Migrating from your current community forum software to any provider is exciting. And while a migration presents the opportunity to improve your community, build and customize features that your members want and create new programs to engage your members, it’s often a stressful time for community managers and their teams.
In my career, I have been part of many migrations, and below I want to share four things you can do now to help you before your migration. 

Manage the Change Process

Just because you and your community team are excited about the migration doesn’t mean everyone else is. Change can be tricky for many organizations, so you want to make sure that everyone who plays a role in the success of your community understands the difference that the community is about to undergo and the benefits it’ll bring.

According to a McKinsey study, 70% of change programs fail to achieve their goals due to employee resistance and lack of management support. That being said, to prepare for your migration, you want to assess your current community goals, determine if/ how they should be adjusted and meet with all internal stakeholders to explain your strategy and how your new provider will help you achieve these goals.

You should already have these answers, hopefully, as it’s the reason why you’re migrating in the first place. Use these notes to explain your decision and future community plans to ensure your staff (and executives!) understand the process. Answer questions and get them involved—this will help them get as excited about the change as you are.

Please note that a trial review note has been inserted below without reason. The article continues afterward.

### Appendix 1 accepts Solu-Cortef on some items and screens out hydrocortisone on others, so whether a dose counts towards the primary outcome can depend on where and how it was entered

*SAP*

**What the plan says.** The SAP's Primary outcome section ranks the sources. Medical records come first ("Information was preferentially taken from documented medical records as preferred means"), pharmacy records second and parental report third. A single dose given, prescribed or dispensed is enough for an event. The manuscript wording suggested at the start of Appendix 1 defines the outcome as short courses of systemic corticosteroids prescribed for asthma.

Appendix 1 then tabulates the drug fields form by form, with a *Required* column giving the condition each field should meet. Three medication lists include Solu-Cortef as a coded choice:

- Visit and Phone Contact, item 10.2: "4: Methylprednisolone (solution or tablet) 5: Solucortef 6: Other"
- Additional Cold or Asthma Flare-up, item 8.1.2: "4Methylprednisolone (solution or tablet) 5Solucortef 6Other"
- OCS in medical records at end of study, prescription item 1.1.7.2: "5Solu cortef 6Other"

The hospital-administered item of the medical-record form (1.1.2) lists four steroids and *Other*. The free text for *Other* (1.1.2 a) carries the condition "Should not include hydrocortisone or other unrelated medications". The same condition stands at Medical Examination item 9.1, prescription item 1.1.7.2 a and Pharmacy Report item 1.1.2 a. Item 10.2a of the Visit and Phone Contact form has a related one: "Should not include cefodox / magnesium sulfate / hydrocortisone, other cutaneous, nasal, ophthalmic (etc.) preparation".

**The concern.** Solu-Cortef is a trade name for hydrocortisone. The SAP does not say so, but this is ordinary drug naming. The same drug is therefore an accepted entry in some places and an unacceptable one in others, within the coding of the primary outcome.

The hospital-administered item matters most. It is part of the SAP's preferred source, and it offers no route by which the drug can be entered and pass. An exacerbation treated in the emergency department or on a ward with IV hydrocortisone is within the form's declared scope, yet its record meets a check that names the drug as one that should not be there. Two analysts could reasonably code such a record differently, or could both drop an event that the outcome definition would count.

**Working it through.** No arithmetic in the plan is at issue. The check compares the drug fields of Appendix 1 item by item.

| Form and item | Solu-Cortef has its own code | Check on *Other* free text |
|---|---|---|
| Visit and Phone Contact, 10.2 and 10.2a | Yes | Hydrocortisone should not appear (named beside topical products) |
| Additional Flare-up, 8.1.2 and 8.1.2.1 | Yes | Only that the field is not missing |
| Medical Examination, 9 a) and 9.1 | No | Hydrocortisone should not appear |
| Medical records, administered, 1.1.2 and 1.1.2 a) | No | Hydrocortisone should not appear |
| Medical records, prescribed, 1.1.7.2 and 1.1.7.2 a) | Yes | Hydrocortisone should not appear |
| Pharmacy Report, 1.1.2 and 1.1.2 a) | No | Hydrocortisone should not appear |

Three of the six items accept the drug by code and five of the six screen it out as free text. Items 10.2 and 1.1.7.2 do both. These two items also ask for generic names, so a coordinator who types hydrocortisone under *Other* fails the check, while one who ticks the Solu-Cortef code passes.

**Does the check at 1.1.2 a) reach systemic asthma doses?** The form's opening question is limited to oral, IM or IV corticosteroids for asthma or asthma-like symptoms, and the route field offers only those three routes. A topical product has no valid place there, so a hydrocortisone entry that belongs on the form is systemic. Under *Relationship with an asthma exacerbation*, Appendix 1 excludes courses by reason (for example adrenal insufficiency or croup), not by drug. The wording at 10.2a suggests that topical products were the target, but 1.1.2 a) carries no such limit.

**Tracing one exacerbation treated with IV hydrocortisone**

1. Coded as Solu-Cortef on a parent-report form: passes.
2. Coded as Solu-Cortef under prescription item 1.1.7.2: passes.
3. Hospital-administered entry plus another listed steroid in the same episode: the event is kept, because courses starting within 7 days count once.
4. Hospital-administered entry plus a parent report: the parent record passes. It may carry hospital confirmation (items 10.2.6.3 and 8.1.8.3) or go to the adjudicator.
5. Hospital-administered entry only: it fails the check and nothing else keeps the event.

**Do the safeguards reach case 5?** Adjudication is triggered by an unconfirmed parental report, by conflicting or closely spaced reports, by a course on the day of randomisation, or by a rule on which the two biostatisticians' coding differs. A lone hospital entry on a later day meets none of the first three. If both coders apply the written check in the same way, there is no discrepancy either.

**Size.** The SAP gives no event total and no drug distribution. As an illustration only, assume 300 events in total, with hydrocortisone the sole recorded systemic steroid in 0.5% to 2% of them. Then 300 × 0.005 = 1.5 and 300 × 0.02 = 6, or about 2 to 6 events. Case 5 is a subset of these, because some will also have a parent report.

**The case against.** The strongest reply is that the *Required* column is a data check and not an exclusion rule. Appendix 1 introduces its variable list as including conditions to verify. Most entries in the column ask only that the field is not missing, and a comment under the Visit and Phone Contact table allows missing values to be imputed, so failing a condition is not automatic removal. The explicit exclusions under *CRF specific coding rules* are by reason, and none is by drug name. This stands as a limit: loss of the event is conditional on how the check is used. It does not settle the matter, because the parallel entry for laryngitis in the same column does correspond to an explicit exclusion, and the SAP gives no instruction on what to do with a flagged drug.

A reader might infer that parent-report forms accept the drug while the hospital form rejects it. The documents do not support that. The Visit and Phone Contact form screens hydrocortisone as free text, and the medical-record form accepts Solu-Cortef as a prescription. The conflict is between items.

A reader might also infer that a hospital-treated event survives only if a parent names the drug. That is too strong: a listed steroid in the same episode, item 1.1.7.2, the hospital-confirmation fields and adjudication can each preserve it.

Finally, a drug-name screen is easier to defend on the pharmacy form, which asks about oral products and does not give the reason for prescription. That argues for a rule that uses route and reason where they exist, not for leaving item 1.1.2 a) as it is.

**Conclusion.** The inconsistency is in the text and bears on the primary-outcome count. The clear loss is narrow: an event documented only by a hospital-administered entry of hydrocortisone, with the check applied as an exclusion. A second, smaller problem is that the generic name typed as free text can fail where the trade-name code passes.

Ultimately, the best way for your organization to embrace this new change is to maintain open and transparent communication and involve all internal stakeholders. Change can be pretty easy to manage if you know what you’re doing, but failing to address change correctly can be detrimental. 

Keep Your Community in the Loop

This is something that I can’t stress enough and is one of the biggest mistakes you can make when undergoing a migration. Many organizations make this mistake, and the consequences are dire—keeping your members in the dark and surprising them at the last minute (or even worse, when they log in and everything is different) is not the way to manage a migration process. 

From the moment you sign the dotted line and know that your community will be migrating to a new platform, tell your members. Making a community announcement about your migration plans, its impact on your members, and what this means for the community as a whole is a great start. But as you learn the step-by-step process that your migration will take, it’s always good to provide periodic updates to your original announcement. 

Another thing you can (and should!) do is meet with your Super Users and give them all the information they need to help you address any community questions or concerns. Once you make a public announcement about your upcoming migration, you’re sure to have a bunch of questions headed your way. Sharing everything you know with your top members will help you deal with the influx of questions you’re likely to receive—which will significantly help you. 

Additionally, by keeping your members in the loop, you can collect ideas and feedback on what your members want to see in the new community. Perhaps they have some great suggestions for your gamification system or want to see specific changes made to Categories. Keeping communication open will not only allow you to get great ideas, but it will also help hype up the excitement for the new community—which is VERY important.